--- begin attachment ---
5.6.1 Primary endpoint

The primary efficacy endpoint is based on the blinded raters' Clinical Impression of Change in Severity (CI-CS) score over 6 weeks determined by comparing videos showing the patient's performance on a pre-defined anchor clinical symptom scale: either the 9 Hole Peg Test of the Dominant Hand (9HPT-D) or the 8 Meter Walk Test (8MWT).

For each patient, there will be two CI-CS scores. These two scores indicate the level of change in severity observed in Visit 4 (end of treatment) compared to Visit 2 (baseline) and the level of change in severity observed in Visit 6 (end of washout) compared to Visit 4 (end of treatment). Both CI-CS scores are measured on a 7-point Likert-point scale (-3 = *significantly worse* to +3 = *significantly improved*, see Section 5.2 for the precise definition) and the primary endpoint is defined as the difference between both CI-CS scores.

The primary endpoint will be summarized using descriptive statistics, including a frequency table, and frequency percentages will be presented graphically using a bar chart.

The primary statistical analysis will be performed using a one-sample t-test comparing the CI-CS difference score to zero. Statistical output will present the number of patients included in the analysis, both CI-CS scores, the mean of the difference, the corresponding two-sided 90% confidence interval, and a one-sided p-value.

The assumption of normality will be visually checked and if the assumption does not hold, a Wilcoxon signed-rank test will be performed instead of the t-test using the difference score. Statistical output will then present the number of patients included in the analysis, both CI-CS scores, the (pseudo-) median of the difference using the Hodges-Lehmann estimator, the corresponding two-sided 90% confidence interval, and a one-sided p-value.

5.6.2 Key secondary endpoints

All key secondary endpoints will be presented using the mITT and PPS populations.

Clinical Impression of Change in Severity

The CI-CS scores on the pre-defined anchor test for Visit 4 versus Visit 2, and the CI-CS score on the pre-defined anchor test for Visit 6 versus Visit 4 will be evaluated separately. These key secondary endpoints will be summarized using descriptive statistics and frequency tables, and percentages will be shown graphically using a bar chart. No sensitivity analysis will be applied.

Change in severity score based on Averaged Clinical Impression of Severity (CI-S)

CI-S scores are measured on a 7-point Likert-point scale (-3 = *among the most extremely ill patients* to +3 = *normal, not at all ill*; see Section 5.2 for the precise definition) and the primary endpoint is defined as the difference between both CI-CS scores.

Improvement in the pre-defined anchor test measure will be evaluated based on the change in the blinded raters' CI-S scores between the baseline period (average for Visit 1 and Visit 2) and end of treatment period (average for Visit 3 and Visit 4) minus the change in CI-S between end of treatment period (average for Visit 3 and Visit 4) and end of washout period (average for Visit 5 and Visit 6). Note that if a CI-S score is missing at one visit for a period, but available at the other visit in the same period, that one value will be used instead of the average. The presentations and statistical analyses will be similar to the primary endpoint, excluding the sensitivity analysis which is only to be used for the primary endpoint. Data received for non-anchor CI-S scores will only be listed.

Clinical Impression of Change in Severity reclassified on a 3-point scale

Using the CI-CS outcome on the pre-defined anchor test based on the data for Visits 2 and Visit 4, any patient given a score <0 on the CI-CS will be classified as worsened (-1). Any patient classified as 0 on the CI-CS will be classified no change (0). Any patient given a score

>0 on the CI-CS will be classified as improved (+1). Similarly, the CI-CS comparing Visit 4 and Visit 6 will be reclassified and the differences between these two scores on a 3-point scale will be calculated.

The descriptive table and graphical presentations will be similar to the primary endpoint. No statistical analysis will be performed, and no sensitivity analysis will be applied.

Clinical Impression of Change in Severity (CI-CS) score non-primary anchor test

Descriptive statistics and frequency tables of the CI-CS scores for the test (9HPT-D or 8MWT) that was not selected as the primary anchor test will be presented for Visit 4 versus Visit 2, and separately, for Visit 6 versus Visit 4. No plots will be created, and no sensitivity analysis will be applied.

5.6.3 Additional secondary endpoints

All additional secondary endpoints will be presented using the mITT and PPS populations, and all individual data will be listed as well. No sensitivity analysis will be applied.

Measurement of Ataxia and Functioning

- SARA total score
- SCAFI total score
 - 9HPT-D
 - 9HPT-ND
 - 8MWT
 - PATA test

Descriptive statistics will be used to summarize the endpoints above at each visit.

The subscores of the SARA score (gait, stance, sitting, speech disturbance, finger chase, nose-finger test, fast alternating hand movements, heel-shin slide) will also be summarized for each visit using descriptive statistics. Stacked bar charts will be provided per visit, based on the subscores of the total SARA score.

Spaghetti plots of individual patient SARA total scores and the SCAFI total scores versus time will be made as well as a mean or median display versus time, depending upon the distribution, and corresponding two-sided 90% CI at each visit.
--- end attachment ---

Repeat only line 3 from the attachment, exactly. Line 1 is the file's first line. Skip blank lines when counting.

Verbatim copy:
For each patient, there will be two CI-CS scores. These two scores indicate the level of change in severity observed in Visit 4 (end of treatment) compared to Visit 2 (baseline) and the level of change in severity observed in Visit 6 (end of washout) compared to Visit 4 (end of treatment). Both CI-CS scores are measured on a 7-point Likert-point scale (-3 = *significantly worse* to +3 = *significantly improved*, see Section 5.2 for the precise definition) and the primary endpoint is defined as the difference between both CI-CS scores.